SINDELFINGEN, Germany (Reuters) - Germany’s largest industrial union IG Metall will get its biggest pay rise in 20 years after agreeing to a 4.3-percent pay increase deal with employers at the end of marathon talks that ended just before dawn on Saturday.
The wage deal, which is more than double Germany’s inflation rate of about 2 percent, will give some 3.6 million engineering workers a 4.3 percent pay rise for 12 months from May 1 and set a high benchmark for other unions in Europe’s largest economy.
It will be the biggest annual increase since IG Metall won a 5.4 percent pay rise in 1992, according to union officials.
The agreement for the sector at the heart of the German economy came after all-night negotiations. Officials from the two sides confirmed the breakthrough at a news conference after Reuters had earlier reported the outlines of the deal.
The talks between the giant union and officials representing Germany’s leading manufacturing sector that includes carmaking powerhouses such as Volkswagen, Daimler and BMW were closely followed across Europe, which is battling to overcome a sovereign debt crisis that has been exacerbated by imbalances linked to low wage growth in Germany in the last decade.
The size of the deal is a signal that Germany is willing to tolerate higher wages, even if that pushes up inflation, in order to help weak euro members on Europe’s southern periphery.
German government leaders, including Finance Minister Wolfgang Schaeuble, have made unusual forays into the wage talks this year, urging employers to give workers larger increases after a decade of restraint.
More money in the wallets of German consumers could boost demand for imports from European partner even though Germans have had a visceral aversion to higher prices ever since hyperinflation under the Weimar Republic in the early 1920s wiped out the savings of an entire generation.
Economists believe higher labour costs in Germany could, over time, also make products manufactured elsewhere in Europe more competitive relative to those made here.
More immediately, the IG Metall deal ends a disruptive series of partial walk-outs and warning strikes across the country by the union to press demands for a 6.5 percent pay rise. Employers had offered a rise of just under 2.6 percent.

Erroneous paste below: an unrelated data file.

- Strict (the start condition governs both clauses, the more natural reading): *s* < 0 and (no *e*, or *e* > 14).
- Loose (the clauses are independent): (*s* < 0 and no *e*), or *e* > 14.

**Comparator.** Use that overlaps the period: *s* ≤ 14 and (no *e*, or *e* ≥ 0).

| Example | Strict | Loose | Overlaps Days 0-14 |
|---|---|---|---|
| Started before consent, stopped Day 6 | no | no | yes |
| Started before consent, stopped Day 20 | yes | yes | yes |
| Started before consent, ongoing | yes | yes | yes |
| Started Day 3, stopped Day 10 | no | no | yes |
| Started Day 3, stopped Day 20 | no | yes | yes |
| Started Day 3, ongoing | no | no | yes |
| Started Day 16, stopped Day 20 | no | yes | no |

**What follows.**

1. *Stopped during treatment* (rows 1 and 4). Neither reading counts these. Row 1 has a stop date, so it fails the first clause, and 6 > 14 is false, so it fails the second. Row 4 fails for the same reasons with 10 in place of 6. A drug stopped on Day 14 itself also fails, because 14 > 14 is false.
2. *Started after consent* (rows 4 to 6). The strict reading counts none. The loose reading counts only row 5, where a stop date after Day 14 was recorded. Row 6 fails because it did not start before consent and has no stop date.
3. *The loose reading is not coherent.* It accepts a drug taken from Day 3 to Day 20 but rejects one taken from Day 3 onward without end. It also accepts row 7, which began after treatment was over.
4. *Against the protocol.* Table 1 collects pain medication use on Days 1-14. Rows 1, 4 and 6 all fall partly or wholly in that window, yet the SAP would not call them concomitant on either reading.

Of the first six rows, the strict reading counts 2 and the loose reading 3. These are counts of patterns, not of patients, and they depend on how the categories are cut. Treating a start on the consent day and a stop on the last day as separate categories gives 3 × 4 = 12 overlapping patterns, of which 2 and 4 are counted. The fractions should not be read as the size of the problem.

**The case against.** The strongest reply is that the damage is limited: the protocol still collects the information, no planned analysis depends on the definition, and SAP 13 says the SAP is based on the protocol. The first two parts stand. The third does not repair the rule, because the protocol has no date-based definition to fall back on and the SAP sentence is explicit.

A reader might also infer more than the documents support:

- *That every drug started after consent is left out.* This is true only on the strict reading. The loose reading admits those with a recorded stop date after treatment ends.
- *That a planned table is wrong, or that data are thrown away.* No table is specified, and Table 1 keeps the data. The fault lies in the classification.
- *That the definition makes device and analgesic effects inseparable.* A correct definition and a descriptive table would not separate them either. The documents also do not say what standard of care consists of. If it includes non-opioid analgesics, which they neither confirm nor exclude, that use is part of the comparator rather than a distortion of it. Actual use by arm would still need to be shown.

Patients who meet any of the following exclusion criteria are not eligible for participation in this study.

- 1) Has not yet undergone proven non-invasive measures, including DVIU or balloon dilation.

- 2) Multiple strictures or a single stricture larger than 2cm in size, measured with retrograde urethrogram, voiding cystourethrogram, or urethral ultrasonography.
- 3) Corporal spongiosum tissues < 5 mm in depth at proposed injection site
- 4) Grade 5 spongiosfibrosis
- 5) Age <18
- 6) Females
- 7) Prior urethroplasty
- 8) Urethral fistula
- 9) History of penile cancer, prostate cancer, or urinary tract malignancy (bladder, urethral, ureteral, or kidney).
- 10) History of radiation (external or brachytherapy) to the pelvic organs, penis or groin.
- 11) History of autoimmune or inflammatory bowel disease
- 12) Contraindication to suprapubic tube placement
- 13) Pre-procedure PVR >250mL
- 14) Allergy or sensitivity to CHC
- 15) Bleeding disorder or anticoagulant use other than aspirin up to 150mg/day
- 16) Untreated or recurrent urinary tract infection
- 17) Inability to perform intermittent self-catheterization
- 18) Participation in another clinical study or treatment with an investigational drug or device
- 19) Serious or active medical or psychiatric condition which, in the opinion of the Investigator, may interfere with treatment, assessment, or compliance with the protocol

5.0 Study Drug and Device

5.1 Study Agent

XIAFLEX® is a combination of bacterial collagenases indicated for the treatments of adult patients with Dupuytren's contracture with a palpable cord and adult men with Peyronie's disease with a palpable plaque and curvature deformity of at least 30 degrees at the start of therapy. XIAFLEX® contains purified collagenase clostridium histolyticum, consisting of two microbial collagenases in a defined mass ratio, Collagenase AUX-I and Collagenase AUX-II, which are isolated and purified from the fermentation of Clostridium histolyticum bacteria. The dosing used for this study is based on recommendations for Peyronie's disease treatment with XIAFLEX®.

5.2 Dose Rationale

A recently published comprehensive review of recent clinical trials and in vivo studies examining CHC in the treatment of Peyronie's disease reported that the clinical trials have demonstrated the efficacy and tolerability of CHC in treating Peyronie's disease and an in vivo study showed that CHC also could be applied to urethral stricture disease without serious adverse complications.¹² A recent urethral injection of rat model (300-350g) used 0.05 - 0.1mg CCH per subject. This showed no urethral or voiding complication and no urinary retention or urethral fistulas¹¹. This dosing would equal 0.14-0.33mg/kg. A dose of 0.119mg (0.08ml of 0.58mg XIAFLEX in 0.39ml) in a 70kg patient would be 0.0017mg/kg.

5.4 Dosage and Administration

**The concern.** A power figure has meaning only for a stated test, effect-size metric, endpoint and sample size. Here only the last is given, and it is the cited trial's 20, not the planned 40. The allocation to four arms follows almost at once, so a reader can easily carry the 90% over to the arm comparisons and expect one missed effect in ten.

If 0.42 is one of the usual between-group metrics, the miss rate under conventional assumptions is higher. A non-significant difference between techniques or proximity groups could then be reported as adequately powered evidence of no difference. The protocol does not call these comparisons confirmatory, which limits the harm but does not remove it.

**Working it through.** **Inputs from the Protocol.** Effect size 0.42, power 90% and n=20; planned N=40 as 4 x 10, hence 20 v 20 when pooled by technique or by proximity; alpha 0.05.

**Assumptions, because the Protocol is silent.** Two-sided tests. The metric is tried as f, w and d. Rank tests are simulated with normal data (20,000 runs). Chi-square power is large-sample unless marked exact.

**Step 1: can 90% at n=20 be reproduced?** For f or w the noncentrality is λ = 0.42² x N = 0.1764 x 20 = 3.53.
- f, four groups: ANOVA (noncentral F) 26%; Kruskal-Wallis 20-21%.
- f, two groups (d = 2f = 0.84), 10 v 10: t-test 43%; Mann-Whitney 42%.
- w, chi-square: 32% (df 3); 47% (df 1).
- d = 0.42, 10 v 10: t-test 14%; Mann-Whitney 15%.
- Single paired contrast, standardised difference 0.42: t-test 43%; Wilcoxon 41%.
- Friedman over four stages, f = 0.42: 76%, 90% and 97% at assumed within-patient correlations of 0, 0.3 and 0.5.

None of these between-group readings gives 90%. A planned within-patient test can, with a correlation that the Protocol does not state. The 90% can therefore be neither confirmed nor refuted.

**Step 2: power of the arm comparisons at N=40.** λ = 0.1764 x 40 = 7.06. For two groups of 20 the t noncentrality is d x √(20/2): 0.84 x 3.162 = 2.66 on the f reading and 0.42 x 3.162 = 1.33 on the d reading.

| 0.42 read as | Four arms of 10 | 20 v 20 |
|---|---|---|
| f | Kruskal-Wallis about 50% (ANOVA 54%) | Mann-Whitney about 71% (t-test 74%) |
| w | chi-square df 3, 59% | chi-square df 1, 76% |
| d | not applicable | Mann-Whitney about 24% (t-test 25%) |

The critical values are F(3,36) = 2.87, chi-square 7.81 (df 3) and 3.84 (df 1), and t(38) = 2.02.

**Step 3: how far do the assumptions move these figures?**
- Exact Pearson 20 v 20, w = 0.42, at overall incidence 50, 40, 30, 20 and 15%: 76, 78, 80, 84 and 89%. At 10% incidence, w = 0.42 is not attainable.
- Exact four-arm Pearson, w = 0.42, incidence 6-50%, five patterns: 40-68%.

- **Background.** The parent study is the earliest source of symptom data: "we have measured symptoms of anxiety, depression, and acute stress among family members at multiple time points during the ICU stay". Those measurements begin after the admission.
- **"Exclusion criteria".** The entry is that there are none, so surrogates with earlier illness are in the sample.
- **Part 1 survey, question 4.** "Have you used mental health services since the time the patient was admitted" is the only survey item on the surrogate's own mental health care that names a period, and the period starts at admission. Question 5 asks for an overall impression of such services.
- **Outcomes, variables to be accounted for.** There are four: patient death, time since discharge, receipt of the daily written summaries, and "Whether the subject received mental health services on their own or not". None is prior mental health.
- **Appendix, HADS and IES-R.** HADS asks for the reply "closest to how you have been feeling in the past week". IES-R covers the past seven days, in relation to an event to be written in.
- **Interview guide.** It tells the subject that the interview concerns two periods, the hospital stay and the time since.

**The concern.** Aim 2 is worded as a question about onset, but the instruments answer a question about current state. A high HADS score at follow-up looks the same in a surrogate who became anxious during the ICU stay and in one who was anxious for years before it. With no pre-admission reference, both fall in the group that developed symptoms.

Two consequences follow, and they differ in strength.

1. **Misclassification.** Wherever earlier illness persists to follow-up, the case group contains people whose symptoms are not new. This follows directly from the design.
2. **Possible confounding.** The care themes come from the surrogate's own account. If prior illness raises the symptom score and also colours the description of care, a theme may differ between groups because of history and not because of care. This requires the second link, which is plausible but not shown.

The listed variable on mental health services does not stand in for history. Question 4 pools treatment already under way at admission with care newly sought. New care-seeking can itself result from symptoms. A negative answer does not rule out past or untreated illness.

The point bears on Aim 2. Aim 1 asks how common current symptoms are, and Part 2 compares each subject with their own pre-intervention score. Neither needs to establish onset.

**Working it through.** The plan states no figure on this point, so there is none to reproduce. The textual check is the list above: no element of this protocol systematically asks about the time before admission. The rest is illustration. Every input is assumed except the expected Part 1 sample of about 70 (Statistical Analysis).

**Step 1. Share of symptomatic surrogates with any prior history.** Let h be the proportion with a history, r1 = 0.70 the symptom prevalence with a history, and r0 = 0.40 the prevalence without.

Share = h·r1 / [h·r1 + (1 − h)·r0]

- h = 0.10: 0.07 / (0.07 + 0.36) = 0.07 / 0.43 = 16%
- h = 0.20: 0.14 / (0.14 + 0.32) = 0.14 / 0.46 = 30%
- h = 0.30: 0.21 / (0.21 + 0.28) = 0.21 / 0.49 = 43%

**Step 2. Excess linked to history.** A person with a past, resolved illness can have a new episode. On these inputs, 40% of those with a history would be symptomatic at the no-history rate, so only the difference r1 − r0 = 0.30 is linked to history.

Union officials had threatened a full-fledged strike in the weeks ahead, which would have harmed the sector that is thriving thanks to solid economic growth in Germany and the country’s coveted export goods.
Labour unions in Germany this year are getting above-average pay increases after a decade of wage deals that even failed to keep pace with the country’s inflation rate. The moderate deals had improved the country’s competitiveness and helped the unemployment rate fall to a two-decade low.
“We have hit the upper limit of what the companies can deal with,” said Rainer Dulger, who led employers through five rounds of talks totalling 37 hours at a news conference in the southwest town of Sindelfingen near Stuttgart.
The deal will cost employers an estimated seven billion euros a year.
“This was a fair compromise,” said Berthold Huber, head of the IG Metall union. “You don’t always get what you want in wage talks. Both sides had to give ground and this agreement wasn’t easy for either side to accept.”
Martin Kannegiesser, head of the employers association, said: “A strike in the sector has now been avoided with this agreement that will give workers a real increase in pay.”
The 4.3 percent wage increase will be for the 12 months from May 1 to April 30, 2013, officials said. But the agreement formally takes effect from April 1, 2012 and covers a 13-month period. Workers will get no raise for the month of April 2012.
The officials said even though their deal only nominally covers the important southwest district of Baden-Wuerttemberg it will be used as a basis for identical increases for IG Metall workers nationwide.
Baden-Wuerttemberg is home to German manufacturers including Daimler (DAIGn.DE) and Heidelberger Druck (HDDG.DE), and engineering wage deals there traditionally set the tone for agreements across the rest of the country.
It is difficult to compare IG Metall deals because they sometimes cover periods longer than or less than a year and often include one-off payments. For 2011 IG Metall workers got a 2.7 percent wage increase. The 4.3 percent deal for 2012 surpassed the most recent high of 4.1 percent in 2007 when workers also got a one-off payment of 400 euros.
While wages in the crisis-hit euro zone periphery are falling, German workers are enjoying the benefits of a robust economy and a healthy labour market after a decade of wage restraint, in turn fuelling the economic divergence that has underpinned the currency area’s debt crisis.
In Germany this year, the wages of around 9 million workers are up for negotiation and deals agreed so far have outstripped inflation. In March, the 2 million workers in Germany’s public sector won a 6.3 percent pay rise over a 24-month period and Schaeuble has said wages in Germany can afford to grow faster than in other parts of the European Union.
Writing by Erik Kirschbaum; Editing by Eric Walsh